Foundations, nonprofit leaders weigh in on Otto Bremer Trust lawsuits

Christel Deskins

© Provided by Twin Cities Pioneer Press Offices of the Otto Bremer Trust, one of the Midwest’s largest philanthropies. (Courtesy of Otto Bremer Trust) Paul Olson is of two minds when it comes to the legal fight that has pit the three leaders of the Otto Bremer Trust, one of […]

Offices of the Otto Bremer Trust, one of the Midwest's largest philanthropies. (Courtesy of Otto Bremer Trust)

© Provided by Twin Cities Pioneer Press
Offices of the Otto Bremer Trust, one of the Midwest’s largest philanthropies. (Courtesy of Otto Bremer Trust)

Paul Olson is of two minds when it comes to the legal fight that has pit the three leaders of the Otto Bremer Trust, one of Minnesota’s largest philanthropies, against its major financial asset, the St. Paul-based Bremer Bank, one of the state’s largest farm lenders.

Olson, the president of the Blandin Foundation from 1978 to 2003, said he believes it’s time for the Otto Bremer Trust to sell its bank and reinvest the proceeds. Under federal tax law, most private foundations attached to private businesses were forced to do the same decades ago.

“They could increase their (charitable) payout, one of the biggest in Minnesota, to be right up there with McKnight and Cargill (foundations),” Olson said.

Offices of the Otto Bremer Trust, one of the Midwest’s largest philanthropies. (Courtesy of Otto Bremer Trust)

© Provided by Twin Cities Pioneer Press
Offices of the Otto Bremer Trust, one of the Midwest’s largest philanthropies. (Courtesy of Otto Bremer Trust)

But it’s also time, he said, for Otto Bremer Trust’s three trustees to step down. Annual salaries that in two of the three cases exceed $500,000 are evidence to Olson of self-dealing, and after firing their executive director in 2014, the only board or supervising authority the trustees report to is themselves.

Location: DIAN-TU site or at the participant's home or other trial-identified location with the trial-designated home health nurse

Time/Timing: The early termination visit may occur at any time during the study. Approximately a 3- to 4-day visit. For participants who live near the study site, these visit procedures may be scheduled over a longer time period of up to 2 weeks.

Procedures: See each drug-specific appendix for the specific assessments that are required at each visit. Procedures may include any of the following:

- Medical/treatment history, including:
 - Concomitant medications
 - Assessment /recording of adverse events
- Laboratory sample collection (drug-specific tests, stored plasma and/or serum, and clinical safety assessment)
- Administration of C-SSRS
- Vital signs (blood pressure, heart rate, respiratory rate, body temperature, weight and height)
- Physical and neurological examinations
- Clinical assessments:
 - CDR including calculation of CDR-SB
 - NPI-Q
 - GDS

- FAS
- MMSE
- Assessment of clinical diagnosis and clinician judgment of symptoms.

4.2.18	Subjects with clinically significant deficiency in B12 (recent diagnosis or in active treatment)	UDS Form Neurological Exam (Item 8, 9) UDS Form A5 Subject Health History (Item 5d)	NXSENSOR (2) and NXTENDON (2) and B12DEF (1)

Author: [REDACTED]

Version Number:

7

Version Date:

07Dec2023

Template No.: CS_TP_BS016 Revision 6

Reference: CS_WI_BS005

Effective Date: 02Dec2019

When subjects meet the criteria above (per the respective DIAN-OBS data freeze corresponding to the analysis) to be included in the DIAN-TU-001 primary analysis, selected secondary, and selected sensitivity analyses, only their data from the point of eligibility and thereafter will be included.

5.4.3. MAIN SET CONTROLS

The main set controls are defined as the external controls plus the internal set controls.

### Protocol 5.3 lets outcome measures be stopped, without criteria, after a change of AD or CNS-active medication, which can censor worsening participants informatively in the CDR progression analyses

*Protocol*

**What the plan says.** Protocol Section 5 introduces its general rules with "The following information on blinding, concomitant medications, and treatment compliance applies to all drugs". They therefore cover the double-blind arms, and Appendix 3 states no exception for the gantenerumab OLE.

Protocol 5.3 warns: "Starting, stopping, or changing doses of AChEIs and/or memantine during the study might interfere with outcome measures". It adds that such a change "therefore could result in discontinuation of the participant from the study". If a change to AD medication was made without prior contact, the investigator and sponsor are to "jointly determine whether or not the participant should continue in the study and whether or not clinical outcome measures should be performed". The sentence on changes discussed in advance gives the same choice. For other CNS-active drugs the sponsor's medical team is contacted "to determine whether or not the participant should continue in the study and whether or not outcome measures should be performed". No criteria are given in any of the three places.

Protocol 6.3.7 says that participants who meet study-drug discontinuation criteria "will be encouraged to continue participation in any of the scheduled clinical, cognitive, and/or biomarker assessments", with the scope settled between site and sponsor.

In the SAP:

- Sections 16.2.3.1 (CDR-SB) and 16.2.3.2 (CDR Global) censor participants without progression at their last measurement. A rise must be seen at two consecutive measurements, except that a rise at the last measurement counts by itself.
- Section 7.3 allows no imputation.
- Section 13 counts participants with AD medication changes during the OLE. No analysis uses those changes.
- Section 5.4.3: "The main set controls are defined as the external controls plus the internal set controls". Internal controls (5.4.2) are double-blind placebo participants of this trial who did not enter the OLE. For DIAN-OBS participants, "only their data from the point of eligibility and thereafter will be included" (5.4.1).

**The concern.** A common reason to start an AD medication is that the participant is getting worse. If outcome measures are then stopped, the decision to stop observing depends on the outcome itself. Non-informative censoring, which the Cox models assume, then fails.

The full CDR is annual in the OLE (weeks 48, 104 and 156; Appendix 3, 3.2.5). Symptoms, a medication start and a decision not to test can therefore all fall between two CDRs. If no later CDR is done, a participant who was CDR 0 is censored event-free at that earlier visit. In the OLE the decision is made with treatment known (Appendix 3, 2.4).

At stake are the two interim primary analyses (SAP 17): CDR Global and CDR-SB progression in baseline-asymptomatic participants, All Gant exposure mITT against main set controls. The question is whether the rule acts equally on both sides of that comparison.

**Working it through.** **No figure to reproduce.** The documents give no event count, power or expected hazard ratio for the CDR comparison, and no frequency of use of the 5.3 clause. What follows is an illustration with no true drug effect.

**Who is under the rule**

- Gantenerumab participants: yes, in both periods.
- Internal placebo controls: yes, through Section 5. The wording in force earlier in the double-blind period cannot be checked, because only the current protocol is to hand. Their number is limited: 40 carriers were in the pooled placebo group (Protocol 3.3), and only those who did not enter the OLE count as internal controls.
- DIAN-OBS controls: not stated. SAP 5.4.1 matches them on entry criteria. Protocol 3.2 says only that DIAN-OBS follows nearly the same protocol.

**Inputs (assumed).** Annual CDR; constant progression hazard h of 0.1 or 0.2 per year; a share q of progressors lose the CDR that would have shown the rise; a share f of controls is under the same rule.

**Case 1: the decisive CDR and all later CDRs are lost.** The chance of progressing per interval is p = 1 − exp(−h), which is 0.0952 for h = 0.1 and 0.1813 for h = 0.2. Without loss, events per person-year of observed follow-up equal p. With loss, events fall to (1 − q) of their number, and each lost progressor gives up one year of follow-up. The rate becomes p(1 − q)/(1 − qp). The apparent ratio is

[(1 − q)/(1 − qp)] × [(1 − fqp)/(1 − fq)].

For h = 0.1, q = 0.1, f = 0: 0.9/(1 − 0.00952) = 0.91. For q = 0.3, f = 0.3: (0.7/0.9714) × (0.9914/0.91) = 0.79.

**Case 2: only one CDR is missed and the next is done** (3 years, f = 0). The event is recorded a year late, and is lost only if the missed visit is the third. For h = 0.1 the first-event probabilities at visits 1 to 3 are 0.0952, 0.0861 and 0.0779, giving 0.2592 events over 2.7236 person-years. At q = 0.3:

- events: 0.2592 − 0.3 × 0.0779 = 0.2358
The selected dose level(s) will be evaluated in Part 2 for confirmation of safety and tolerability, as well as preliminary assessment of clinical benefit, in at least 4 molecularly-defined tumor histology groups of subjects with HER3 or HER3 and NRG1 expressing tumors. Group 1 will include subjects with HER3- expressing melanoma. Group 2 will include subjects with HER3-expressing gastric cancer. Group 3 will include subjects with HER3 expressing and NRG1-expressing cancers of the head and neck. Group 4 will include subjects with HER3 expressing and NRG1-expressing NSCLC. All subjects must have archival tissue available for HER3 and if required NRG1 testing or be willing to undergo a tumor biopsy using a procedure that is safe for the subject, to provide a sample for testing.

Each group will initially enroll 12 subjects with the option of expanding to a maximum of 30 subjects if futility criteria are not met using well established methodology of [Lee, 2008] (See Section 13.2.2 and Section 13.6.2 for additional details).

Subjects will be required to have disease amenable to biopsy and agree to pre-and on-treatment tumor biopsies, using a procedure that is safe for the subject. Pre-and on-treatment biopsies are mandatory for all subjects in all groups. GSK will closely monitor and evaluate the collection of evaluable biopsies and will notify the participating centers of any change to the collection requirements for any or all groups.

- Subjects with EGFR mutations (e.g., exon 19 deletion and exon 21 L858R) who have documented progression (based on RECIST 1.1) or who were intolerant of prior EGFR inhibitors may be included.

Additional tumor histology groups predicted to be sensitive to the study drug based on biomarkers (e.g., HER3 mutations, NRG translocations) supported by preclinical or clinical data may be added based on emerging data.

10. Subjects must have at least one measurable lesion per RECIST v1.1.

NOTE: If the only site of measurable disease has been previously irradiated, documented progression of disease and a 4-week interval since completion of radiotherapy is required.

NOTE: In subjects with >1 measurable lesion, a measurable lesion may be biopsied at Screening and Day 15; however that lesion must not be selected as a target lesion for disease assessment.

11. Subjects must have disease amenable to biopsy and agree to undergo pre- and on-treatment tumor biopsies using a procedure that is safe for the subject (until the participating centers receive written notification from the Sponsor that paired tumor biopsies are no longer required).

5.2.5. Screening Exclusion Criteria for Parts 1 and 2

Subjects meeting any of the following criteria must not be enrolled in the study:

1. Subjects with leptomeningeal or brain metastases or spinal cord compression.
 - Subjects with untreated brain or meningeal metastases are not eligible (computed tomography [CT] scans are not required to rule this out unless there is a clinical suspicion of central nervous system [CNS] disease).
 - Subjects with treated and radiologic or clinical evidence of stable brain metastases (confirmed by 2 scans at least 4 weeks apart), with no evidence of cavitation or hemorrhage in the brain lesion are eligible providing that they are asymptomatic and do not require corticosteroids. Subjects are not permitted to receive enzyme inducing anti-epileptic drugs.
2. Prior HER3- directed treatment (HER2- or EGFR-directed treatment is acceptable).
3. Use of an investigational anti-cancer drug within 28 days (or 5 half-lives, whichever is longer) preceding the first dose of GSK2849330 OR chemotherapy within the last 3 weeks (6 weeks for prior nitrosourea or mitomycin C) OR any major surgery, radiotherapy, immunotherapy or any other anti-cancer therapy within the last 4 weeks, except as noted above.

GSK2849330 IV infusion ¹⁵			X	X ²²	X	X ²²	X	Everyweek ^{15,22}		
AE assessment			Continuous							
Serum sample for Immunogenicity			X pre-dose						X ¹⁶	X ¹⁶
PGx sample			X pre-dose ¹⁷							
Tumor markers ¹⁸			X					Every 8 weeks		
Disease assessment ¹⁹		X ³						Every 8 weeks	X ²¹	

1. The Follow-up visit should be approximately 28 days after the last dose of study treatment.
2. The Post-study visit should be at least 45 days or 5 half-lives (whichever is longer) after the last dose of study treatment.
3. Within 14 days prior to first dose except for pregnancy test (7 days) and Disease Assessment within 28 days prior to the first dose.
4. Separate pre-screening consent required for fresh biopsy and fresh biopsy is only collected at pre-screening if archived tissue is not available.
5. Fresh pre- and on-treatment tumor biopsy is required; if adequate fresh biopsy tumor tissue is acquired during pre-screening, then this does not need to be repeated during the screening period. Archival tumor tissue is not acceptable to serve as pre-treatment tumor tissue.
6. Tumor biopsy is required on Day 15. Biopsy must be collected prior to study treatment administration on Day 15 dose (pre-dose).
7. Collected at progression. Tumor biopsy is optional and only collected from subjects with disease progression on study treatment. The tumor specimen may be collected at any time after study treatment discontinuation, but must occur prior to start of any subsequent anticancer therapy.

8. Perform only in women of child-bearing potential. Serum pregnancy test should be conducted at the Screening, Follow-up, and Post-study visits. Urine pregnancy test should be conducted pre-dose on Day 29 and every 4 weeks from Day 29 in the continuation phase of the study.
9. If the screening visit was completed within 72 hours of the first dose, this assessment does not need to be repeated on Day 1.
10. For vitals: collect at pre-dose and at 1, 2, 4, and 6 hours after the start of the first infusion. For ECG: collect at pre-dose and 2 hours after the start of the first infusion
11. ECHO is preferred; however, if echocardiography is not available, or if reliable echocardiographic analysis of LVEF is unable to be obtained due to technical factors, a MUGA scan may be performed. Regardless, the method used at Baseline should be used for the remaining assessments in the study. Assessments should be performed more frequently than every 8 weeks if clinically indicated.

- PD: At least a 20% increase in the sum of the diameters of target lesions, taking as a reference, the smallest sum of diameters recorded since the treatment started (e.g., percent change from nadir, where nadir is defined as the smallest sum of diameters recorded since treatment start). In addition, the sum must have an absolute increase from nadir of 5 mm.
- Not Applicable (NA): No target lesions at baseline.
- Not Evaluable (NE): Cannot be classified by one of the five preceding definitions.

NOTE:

“What I think $500,000 a year represents is private inurement at its worst,” said Olson. He noted that every penny that goes to trustee salaries is one less penny for charity.

“The two presidents of our higher education systems make about the amount paid to two Bremer trustees,” he said. “But the academic leaders got their appointments on the basis of a national search, not from their fathers.”


Given its high-profile philanthropic role, charities and foundation experts are watching the recent legal fight surrounding the Otto Bremer Trust with more than passing interest.

In October, the board of Bremer Bank sued Otto Bremer Trust trustees S. Brian Lipschultz, Daniel Reardon and Charlotte Johnson in Ramsey County District Court for attempting to sell controlling shares in the bank to 19 out-of-state hedge funds and outside investors.

The stated goal was to replace the bank board and position the bank for a sale or merger that would expand the Trust’s assets. The plaintiffs noted a sale could increase annual compensation for the trustees from the $300,000-to-$500,000 range to as much as $1.8 million.

In the early 2000s, the trustees were each paid a base salary of less than $42,000.

“I’m not an expert on what the harm or benefit would be to the community of selling the bank, but given their past decisions, it makes me highly suspicious of their motives,” said Aaron Dorfman, president and CEO of the National Committee for Responsive Philanthropy.